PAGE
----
We further analysed the population structure of the Beijing family that was predominant in this study and is known to be epidemiologically and clinically important genotype of M. tuberculosis [10], [15], [22], [42], [43], [44], [45]. To this end, we used 12-MIRU-VNTR typing followed by comparison with international database of the Beijing genotype [14], [15]. We did not aim to achieve a high discrimination of single strains but rather to identify the major MIRU-types and compare their distribution in Pskov region against neighboring and more distant areas in Eurasia.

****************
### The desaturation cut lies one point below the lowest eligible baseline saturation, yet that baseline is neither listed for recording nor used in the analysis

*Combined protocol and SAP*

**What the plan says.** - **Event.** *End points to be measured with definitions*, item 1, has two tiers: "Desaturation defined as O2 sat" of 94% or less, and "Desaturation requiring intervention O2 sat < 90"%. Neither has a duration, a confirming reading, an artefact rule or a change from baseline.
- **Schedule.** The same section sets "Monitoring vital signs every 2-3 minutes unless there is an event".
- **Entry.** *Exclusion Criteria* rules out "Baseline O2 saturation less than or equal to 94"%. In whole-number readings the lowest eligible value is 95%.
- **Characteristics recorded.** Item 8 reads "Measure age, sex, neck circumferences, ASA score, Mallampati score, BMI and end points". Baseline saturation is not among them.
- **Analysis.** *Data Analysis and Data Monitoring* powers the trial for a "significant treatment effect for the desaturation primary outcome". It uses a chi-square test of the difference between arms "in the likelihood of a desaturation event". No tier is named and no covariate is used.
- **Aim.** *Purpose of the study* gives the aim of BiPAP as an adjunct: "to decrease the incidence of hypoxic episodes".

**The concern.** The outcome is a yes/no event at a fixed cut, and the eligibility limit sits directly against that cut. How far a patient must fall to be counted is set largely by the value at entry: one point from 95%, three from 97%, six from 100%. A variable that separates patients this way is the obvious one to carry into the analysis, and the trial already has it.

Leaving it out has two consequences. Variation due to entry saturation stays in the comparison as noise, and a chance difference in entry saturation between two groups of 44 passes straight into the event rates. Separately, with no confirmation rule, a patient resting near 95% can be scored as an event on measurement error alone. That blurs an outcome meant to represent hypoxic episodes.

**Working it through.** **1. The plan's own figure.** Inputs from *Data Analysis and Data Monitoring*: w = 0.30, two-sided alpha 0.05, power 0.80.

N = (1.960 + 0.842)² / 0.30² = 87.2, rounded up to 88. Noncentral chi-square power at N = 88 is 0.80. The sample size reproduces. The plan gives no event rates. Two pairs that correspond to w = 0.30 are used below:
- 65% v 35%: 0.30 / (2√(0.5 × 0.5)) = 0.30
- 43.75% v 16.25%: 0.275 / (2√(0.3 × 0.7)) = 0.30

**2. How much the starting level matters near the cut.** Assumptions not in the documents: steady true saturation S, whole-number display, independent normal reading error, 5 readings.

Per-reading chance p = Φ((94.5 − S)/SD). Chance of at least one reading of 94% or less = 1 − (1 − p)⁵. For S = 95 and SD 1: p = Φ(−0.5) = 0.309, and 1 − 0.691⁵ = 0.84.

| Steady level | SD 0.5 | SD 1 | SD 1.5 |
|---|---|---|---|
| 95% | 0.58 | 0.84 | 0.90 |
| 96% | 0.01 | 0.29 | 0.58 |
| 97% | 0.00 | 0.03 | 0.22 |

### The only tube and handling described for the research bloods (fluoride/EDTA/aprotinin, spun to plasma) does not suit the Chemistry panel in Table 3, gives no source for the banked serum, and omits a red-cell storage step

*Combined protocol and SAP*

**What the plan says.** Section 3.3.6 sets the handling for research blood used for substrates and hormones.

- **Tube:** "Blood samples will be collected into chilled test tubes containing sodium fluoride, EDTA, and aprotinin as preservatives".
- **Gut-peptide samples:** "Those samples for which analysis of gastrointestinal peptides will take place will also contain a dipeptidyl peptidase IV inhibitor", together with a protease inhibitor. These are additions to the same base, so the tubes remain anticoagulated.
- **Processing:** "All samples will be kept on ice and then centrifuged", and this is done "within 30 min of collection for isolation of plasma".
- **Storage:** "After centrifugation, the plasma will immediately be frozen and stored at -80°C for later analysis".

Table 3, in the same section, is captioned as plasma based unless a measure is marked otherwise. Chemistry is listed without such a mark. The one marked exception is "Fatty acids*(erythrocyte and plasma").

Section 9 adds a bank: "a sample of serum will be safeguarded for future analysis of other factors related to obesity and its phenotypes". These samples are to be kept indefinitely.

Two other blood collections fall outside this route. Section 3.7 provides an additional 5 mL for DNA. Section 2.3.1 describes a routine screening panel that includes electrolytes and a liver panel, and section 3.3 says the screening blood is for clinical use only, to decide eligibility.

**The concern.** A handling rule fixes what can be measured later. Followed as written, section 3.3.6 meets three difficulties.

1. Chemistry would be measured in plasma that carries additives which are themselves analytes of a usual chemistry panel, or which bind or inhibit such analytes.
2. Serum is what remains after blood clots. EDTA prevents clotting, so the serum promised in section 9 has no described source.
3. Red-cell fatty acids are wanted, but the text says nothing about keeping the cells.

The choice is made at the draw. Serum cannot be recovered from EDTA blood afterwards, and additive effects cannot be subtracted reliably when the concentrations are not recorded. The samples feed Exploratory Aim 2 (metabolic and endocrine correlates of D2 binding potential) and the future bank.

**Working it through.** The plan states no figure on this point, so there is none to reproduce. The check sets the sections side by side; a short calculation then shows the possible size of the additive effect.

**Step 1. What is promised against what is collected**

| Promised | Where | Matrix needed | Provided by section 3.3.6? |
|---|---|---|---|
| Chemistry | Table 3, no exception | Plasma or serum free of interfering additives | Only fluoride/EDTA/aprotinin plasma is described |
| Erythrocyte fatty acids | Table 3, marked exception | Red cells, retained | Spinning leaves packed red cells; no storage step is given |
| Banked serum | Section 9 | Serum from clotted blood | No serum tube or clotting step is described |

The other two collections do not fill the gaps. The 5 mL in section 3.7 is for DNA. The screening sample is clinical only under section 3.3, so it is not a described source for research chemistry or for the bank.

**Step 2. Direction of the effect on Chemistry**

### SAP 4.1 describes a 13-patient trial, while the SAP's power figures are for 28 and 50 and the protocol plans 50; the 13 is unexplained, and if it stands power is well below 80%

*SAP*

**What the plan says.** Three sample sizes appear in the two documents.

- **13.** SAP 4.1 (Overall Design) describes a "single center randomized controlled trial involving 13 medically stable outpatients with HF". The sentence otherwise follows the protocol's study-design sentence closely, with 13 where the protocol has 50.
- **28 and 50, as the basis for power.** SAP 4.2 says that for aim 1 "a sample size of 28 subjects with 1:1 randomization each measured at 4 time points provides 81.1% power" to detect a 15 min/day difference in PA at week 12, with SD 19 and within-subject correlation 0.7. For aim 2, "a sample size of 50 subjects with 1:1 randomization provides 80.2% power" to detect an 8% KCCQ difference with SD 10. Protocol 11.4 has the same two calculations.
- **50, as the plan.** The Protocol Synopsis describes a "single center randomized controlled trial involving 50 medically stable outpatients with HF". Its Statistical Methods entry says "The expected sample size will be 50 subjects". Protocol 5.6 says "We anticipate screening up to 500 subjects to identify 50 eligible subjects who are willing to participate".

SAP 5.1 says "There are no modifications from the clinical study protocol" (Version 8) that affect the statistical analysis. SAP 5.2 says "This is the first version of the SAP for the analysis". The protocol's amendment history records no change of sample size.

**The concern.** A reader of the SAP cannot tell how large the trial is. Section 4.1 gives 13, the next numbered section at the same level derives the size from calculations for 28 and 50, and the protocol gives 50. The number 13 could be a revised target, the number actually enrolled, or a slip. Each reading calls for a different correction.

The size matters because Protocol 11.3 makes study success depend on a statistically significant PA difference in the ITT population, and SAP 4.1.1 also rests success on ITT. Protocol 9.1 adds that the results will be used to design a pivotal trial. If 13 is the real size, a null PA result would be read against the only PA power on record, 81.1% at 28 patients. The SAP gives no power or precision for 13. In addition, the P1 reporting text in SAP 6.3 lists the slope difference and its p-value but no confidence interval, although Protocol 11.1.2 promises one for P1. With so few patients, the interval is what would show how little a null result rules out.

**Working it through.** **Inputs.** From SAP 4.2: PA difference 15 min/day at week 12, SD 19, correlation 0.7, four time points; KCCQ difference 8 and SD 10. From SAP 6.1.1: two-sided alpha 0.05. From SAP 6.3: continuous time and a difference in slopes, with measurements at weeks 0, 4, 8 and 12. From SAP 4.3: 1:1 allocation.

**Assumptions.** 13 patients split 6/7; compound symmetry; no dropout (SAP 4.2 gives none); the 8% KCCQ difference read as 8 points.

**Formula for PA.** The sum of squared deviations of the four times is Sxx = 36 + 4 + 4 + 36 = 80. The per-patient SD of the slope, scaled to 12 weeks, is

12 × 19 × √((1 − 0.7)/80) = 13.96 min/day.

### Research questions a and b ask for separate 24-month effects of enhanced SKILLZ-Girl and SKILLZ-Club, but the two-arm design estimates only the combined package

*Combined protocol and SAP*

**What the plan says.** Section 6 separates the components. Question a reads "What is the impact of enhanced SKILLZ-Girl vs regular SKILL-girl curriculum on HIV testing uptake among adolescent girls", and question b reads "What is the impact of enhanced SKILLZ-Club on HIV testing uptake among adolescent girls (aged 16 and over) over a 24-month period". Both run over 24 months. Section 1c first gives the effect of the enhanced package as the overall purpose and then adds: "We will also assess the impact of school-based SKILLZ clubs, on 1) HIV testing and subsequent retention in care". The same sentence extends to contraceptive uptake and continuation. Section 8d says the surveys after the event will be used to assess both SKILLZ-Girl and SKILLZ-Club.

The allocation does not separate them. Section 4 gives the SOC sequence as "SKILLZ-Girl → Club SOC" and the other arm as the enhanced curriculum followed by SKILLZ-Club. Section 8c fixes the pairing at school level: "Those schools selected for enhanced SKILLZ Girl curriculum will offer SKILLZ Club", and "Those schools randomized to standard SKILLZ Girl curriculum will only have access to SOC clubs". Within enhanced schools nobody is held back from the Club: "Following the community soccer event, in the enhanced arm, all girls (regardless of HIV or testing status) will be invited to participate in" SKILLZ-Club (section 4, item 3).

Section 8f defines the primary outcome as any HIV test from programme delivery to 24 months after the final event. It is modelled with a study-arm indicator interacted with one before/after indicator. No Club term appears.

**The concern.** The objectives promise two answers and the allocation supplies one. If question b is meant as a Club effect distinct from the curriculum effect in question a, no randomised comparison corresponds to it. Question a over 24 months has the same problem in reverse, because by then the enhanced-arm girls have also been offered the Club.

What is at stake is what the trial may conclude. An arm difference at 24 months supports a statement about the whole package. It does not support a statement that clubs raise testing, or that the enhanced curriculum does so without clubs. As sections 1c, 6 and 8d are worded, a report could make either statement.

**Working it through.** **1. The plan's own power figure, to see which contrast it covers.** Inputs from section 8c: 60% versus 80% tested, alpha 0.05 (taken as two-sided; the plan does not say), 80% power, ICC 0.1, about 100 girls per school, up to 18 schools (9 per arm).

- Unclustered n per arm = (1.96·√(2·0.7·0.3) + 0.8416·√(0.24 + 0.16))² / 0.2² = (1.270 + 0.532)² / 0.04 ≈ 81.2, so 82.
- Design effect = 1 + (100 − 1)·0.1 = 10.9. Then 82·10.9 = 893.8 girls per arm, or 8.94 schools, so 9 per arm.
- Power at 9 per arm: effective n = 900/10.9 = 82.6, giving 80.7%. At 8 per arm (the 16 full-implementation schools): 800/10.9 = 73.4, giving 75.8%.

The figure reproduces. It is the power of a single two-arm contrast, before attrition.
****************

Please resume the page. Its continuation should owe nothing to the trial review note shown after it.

The 12-MIRU typing differentiated 40 Beijing strains into 14 types while two types M2 (223325153533) and M11 (223325173533) were found in similar and high rates (Table 2); for reference and comparability purposes it may be noted that these types correspond to MIT16 and MIT17, respectively, in SITVIT database in Pasteur Institute of Guadeloupe [10]. These two types are major types of Beijing genotype on the global scale (M2 prevalent throughout Russia and ex-USSR and M11 prevalent in Russia and East Asia) and also account for most of Beijing strains in Russia although in different proportions across its regions. The comparison of prevalence of the Beijing MIRU types in this study and elsewhere is shown in Table 2 and Fig. 2. The major Russian type M2 is also found in Pskov although in smaller rate. In the article of Drobniewski et al. [22] it was suggested that M2 is more prevalent in prison population while M11 is more prevalent in civilians. This would imply more capacity to disseminate of M2 versus M11. Prison-based studies in Kyrgyzstan [21] and Georgia [20] found very high rate of Beijing/M2 suggesting a particular capacity of this Beijing subtype to spread in a prison ( = overcrowding) environment. On the other hand, these findings were not replicated in the Russian study in the Moscow setting [24]. Thus the relation of the M2 or M11 MIRU-types to the increased transmissibility remains uncertain. In the 12-MIRU tree the central position of M2 and M11 types (Fig. 3) correlates with the same star-like topography of the global MIRU-based tree of the Beijing genotype [14] confirming ancestral position of these types in Russia.